By Liam Miller

WHAT if your best friend weighed 10,000lbs and was able to crush a watermelon under her foot?

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Videographer / director: Gerrit Messersmith
Producer: Liam Miller, Ruby Coote
Editor: Ed Rius

Acrobat and animal handler Lauryn Murray, 33, from Florida, grew up in a circus and spends almost every day caring for Lady Essex, a huge Asian elephant.

Lauryn says the two are 'as close as a human and an elephant can be’.

Amazingly, Lady Essex plays fetch with Lauryn’s dogs and even likes to play with her three-year-old son, who helps give her a bath.

As a circus entertainer, Lauryn controversially argues that many captive animals are ‘happy’ and thinks animal rights activists should be open to discussions about their wellbeing. 

And despite receiving death threats because she performs alongside Lady Essex, Lauryn is trying to challenge views about animal welfare.

She runs a facebook page about Lady Essex’s life and says most people attack her on social media. She says some critics have even threatened her toddler, Jax. 

Lauryn told Barcroft TV: “When a family can own an elephant, they can put that elephant’s needs first. 

“One of people’s biggest misconceptions about animal welfare is that many people think that certain animals can only be happy with a certain lifestyle. 

“They think an animal, like an elephant, can only be happy in the wild and they can’t understand that animals can be happy in all different kinds of settings.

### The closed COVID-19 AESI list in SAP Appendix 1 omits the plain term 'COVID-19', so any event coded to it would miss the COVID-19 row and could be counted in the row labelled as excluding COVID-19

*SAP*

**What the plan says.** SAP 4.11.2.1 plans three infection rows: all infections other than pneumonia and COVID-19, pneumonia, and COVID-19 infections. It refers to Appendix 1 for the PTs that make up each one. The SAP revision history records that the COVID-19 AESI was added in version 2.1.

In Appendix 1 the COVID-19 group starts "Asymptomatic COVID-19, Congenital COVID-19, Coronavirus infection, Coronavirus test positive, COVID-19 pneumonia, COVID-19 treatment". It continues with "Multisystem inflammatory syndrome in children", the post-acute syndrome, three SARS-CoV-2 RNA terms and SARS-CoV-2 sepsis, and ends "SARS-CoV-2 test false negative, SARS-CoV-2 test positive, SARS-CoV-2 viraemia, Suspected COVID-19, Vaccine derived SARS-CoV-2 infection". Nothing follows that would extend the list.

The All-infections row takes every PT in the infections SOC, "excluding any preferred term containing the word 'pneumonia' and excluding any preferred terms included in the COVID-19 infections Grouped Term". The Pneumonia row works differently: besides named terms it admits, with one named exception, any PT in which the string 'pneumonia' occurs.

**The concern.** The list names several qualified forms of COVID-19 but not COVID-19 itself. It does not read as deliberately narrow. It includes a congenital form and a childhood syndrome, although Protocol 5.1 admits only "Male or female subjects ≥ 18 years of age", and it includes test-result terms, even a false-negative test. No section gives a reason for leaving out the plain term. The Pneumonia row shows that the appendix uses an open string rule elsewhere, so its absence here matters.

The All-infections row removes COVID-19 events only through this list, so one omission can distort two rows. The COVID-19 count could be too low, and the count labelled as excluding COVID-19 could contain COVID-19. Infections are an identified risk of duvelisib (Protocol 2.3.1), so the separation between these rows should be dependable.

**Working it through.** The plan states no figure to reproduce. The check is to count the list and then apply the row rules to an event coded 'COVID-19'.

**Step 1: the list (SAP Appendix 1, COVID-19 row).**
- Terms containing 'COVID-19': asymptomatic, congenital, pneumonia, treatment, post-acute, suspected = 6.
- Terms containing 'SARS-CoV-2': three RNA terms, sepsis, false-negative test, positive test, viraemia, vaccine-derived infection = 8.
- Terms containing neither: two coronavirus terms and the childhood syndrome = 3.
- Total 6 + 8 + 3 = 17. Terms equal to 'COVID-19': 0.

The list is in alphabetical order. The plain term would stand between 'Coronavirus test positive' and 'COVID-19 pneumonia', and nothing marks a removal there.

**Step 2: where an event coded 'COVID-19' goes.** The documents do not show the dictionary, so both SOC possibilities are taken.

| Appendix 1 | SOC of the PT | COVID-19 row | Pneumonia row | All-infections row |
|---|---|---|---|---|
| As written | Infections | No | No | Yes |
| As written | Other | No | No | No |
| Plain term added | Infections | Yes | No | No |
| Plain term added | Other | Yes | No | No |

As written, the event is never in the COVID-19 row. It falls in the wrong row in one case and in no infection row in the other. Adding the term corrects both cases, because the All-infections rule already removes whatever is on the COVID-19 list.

“In all industries, in all walks of life, people abuse power, but on the whole, the majority of circuses take very good care of their animals. 

“We have guidelines, we have regulations, we have inspections. We have to take care of our animals.”

Lauryn has spent nearly her entire life living ‘close’ to the Asian elephant Lady Essex. 

She says when she’s not on stage at the circus or working in the television and film industry, she regularly lets her elephant roam freely at the family’s several-acre ranch in the USA.

The family keep their location secret over fears that animal rights groups will try to sabotage their home or interfere with their animals.

At the family ranch, Lady Essex sometimes plays fetch with one of Lauryn’s dogs, who runs and brings back sticks to her. 

The elephant even helps out around the home, using her incredible strength to clear fallen trees and other heavy lifting. Lauryn says its work like this, and her duties at the circus, that keep her healthy and happy.

“I love for the animals to have a job so they feel like they have a purpose, a meaning,” she says. “Just as your dog sits down, they feel like they accomplished something and that makes them feel needed.”

Lauryn advocates hands-on care for captive animals, meaning handlers physically interact with the animals. In hands-off care, or protective contact, which is advocated by most sanctuaries, the animals are kept in enclosures and have no physical except with humans except for specific circumstances like medical care.  

“They can't touch or hug their elephants,” says Lauryn. “If they are the only animal in their enclosure, they are completely alone. Imagine you had a pet that lived behind bars and you could never touch, hold, hug or love that pet.

“In hands on human care she can live to be 60-70. We are not really seeing that age in the wild at all and in hands-off care.